As recently as
last February, both Goodwin and De-
Falco denied any real problems and,
in an interview with Comics Buyer’s
Guide published March 3, DeFalco in-
Sisted that the line, Goodwin,
“There are no plans to make any
changes in Epic’s editorial material,
policy, or business arrangements, par-
ticularly in our commiunent to creator-
owned projects,” DeFalco told CBG.
Archie’s always been autonomous;
he will conunue to chart the creative
directions, as he always has. Any
changes will be to increase Archie’s
duties and responsibilities, not de-
crease them… There is no plan to
replace the Epic imprint with a Marvel

Those statements notwithstanding,
reporß of disagreement txtueen G(xxi-
win and the new Marvel upper-man-
agement grrsisted, and on April 19
Goodwin tendered his one month
notice, leaving Epic May 19 and join-
ing DC Comics II days later.
At the time he announced his depar-
ture, Goodwin told CBG, “I’m inter-
ested and tempted the DC offer, ob-
viously, but my actions grow out of a
growing unhappiness with the reorgan-
ization of Epic. Originally, it seemed
it would uork out fine. In practice,
many of the working details Of the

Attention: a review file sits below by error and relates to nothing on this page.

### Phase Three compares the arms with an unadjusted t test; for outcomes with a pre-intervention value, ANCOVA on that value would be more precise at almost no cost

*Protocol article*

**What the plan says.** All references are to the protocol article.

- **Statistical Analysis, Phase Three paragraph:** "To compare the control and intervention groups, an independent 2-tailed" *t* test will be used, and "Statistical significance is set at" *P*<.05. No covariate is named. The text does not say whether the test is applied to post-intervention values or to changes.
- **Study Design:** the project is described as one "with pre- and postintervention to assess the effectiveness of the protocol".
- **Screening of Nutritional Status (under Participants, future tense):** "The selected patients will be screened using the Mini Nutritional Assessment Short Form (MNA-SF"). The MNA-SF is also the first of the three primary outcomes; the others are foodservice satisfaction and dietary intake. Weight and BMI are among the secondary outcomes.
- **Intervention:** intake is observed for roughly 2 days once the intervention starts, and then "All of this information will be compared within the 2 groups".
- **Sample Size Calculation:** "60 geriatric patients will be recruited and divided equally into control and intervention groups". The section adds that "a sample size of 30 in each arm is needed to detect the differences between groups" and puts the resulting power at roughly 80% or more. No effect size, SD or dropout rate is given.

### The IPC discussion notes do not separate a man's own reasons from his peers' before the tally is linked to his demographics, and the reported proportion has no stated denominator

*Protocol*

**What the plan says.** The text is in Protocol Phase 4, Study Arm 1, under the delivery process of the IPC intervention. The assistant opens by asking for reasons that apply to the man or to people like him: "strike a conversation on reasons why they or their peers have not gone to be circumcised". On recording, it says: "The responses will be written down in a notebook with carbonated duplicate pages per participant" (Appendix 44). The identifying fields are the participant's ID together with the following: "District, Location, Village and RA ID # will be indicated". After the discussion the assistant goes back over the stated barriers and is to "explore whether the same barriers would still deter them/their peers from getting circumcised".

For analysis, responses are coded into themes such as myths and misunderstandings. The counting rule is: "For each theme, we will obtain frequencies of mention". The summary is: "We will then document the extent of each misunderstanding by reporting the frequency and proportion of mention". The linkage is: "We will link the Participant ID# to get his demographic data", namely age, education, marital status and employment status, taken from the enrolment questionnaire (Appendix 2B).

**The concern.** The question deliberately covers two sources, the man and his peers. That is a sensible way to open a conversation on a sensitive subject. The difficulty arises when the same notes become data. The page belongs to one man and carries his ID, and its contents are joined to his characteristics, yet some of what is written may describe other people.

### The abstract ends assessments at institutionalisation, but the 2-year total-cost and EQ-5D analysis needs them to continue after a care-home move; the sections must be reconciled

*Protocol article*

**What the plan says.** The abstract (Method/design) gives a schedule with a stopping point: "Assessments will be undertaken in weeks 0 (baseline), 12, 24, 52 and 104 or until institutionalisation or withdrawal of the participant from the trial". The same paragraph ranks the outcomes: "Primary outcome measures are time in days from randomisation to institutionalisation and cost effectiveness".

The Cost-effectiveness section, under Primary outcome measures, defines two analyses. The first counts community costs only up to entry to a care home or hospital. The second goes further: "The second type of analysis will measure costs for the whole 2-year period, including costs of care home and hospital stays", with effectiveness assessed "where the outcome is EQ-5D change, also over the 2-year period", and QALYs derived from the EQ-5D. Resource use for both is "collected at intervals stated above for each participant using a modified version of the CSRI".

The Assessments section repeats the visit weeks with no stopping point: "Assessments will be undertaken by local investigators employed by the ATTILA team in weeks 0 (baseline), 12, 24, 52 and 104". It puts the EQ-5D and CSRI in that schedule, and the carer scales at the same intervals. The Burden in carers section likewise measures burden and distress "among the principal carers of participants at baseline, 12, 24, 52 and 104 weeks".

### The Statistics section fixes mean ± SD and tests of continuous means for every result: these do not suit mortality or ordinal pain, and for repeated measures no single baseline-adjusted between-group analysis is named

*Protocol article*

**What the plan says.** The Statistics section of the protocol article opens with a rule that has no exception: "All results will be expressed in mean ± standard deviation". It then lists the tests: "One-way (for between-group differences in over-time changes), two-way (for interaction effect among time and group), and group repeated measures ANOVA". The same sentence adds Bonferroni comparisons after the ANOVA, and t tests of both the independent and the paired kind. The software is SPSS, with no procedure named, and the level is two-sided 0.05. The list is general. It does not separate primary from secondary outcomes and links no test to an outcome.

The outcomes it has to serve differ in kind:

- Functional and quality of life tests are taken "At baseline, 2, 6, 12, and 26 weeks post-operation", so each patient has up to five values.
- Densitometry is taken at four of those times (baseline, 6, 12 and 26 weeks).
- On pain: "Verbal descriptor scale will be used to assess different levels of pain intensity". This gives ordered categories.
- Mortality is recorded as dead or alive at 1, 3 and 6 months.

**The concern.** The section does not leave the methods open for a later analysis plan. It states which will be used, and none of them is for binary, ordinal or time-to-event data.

arrangement bothered me a great deal
“I feel that, rather than stay around
and be unhappy, and make the people
at Marvel unhappy, it’s probably go-
ing to be better for all of us to go our
own ways,” the May 12 CBG quoted

Goodwin emphasized dut his depar-
ture would not end “Marvel(‘sl com-
mitment to the Epic imprint and future
creator-owned projects.”
According to DC’s announcement,
Goodwin will head a distinct DC im-
print, though neither his title nor the
imprint have been named.
Quoted in the announcement, Gior-
dano said, “Since he’ll be developing
it, it is too early to make any announce-
ments about details.”
Goodwin told CBG he would be
developing a separate line Of characters
for DC, but “it will not in any way
duplicate the situation I had at Epic.’ ..
The best correlation I can come up
with is that, as I developed the Shadow
Line at Epic, I’d do the same sort of
thing at DC.”

New Epic Editor-in-Chief
Carl Potts reflected on his predecessor,
and his own plans: “Archie had a very
strong presence in the Epic books. He
was very popular. He even did bis own
cartoons on the editorial page. I can’t
compete with that; I can’t even to’. I’yn
more subdued.